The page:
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Getting it wrong all over again

The murderous attack on the Eastern Frontier Rifles camp at Silda is being regarded as the beginning of a routine Maoist counter-offensive, writes Pratik Kanjilal.

india Updated: Feb 19, 2010 23:04 IST

The murderous attack on the Eastern Frontier Rifles camp at Silda is being regarded as the beginning of a routine Maoist counter-offensive. More attacks are feared elsewhere in India to force a redeployment of security personnel. However, the timing suggests a more proximate motive. The audacious attack was launched within a week of Home Minister P. Chidambaram’s visit to Kolkata to review inter-state operations, and it may be calculated to embarrass him into immediately launching Operation Green Hunt, the armed State initiative which he had announced last year and then denied, suggesting that the media had cooked it up.

The Maoists would be interested in precipitating open war with the State for two reasons. War against the State is the millennial vision of the movement and as cadres graduate from murdering villagers to engaging with real khakis, they will be energised by a sense of manifest destiny. They will have some success against the paramilitaries and the police, who are not trained or equipped for jungle warfare and may now have to move in precipitately, without proper logistical support. Besides, the Maoists enjoy an advantage if they have links with local forces, as is being suspected. And as counter-insurgency commanders know only too well, political interests often find it expedient to pull back forces from the final offensive and allow violent movements to linger on.

The Maoists will suffer losses, too, but Green Hunt itself will serve them as a recruitment drive. Popular singer, Trinamool Congress MP and Mamata Banerjee’s bête noire Kabir Suman is now threatening to protest against Green Hunt at the gates of the Lok Sabha, and he has a point. The forces are not staffed exclusively by officers and gentlemen and in the course of an operation, they are not particularly gentle with the locals. If they behave like a force of occupation, they help to swell the ranks of insurgencies by heightening alienation.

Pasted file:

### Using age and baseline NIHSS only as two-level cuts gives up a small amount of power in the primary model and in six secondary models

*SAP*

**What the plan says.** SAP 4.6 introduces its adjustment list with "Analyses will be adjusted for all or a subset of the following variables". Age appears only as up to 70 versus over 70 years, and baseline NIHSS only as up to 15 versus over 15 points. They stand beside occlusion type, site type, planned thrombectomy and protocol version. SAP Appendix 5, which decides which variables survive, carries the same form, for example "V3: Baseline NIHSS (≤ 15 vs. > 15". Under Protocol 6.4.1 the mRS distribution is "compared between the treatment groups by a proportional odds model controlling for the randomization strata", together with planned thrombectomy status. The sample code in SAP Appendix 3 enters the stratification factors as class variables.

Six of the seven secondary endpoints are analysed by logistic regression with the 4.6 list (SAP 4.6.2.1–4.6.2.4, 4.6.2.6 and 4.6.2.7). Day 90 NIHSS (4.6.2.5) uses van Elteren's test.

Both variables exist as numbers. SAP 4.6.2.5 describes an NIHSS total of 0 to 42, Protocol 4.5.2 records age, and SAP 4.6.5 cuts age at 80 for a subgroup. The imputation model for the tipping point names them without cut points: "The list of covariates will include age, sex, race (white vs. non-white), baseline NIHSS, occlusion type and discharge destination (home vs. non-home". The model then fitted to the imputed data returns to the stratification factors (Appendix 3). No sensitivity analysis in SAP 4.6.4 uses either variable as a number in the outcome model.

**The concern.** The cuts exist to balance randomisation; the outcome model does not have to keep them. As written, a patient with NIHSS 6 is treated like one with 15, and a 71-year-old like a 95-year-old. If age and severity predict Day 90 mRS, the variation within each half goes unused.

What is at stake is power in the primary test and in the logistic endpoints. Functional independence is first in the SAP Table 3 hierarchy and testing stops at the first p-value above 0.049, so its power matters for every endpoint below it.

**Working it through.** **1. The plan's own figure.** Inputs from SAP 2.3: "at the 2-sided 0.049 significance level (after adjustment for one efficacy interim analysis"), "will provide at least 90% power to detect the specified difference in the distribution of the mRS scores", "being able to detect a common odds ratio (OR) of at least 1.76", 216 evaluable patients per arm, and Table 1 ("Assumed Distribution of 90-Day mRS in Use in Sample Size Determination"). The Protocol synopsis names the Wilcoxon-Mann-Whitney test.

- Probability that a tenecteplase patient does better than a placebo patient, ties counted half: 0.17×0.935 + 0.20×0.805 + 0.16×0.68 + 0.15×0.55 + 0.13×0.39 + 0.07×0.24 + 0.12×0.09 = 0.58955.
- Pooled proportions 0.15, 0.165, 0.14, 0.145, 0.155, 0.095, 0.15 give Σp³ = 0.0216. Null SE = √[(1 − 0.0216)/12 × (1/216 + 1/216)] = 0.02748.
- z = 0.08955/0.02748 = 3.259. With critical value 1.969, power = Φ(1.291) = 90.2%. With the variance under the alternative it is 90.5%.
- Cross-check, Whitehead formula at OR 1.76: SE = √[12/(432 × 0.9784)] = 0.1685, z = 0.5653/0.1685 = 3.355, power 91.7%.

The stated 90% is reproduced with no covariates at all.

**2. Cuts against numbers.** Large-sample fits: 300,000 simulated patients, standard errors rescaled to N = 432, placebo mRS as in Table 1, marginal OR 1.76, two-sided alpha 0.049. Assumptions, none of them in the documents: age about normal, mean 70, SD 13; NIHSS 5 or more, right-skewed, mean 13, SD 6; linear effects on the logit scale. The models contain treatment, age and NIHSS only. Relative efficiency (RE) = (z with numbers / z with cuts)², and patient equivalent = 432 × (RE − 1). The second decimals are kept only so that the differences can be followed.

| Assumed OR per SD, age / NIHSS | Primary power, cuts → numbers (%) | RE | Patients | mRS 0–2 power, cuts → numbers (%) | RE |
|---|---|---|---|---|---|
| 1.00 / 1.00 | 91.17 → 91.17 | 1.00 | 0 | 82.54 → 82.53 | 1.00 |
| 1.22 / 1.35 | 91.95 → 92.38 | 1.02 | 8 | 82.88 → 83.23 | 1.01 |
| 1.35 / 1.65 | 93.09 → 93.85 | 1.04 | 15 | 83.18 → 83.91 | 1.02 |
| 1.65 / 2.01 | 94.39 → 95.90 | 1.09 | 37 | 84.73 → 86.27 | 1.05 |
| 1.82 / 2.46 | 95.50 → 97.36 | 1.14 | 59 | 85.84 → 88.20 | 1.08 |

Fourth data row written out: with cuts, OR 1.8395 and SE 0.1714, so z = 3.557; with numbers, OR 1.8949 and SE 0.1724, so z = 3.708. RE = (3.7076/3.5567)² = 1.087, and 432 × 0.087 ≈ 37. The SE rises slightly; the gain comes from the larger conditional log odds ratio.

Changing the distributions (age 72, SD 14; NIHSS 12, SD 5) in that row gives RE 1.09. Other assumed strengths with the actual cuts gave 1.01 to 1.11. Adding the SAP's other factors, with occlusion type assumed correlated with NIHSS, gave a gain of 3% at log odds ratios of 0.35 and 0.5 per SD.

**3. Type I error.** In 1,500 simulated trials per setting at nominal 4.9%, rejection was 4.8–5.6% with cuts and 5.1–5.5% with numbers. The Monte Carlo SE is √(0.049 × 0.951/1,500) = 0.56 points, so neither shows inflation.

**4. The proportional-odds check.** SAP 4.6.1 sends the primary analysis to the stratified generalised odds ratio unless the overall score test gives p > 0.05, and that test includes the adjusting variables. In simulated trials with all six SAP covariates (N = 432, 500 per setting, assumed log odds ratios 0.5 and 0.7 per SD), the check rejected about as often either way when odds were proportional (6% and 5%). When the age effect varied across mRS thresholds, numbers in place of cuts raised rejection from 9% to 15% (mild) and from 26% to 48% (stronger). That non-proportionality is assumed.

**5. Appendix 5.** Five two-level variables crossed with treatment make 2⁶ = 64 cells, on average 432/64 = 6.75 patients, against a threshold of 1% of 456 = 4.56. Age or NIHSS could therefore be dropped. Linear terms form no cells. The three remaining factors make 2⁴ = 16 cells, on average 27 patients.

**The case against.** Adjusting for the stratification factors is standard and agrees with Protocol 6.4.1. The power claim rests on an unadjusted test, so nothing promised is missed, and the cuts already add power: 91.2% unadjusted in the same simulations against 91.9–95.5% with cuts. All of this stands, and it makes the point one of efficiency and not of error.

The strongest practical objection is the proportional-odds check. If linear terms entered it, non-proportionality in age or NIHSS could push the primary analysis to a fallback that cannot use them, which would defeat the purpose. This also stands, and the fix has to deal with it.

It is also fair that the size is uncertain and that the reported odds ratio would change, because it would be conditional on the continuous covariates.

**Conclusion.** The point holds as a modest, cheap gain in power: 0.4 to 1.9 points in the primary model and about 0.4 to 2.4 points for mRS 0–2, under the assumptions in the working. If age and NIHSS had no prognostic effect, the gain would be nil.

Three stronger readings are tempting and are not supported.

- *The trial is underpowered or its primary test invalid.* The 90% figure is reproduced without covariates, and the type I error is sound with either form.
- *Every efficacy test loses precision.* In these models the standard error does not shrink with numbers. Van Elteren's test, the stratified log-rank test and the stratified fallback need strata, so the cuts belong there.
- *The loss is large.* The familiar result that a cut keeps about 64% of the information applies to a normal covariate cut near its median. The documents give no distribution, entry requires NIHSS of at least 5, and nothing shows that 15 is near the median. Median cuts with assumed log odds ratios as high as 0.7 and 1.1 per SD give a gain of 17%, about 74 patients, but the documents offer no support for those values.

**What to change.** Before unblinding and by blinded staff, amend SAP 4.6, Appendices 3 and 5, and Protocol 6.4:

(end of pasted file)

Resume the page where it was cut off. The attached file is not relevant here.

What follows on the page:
Which, by the way, can do without a stimulus. The Indian State is pretty good at combating rebellions with its armed might but surprisingly unconcerned about the discontents they feed on. Green Hunt may cut off the head of the Maoist movement in the east, but its long tail will keep on lashing because the government is blind to it. Take Lalgarh, a landmark experiment which demonstrated the Maoists’ ability to gain local acceptance and defy the State. After winning back the territory with paramilitary support, the

West Bengal government had announced a sizeable financial package to win back hearts and minds. The administration had produced a detailed report for action but nothing much happened thereafter and apparently, even NREGA funds are not reaching the people.

This perhaps owes to the confusion prevailing in West Bengal, which is headed for change after more than three decades of Left rule. Politicians and administrators don’t know which way to jump. Policy-making is in limbo, preventing the State from moving decisively on problem zones from Lalgarh to Gorkhaland. Perhaps it’s no accident that the Maoists chose to cross the border from Jharkhand and strike in Silda. With the government on the backfoot and unable to react except
with brute force, West Bengal is just the arena for the Maoists to stage a show of strength.

Pratik Kanjilal is publisher of The Little Magazine


The views expressed by the author are personal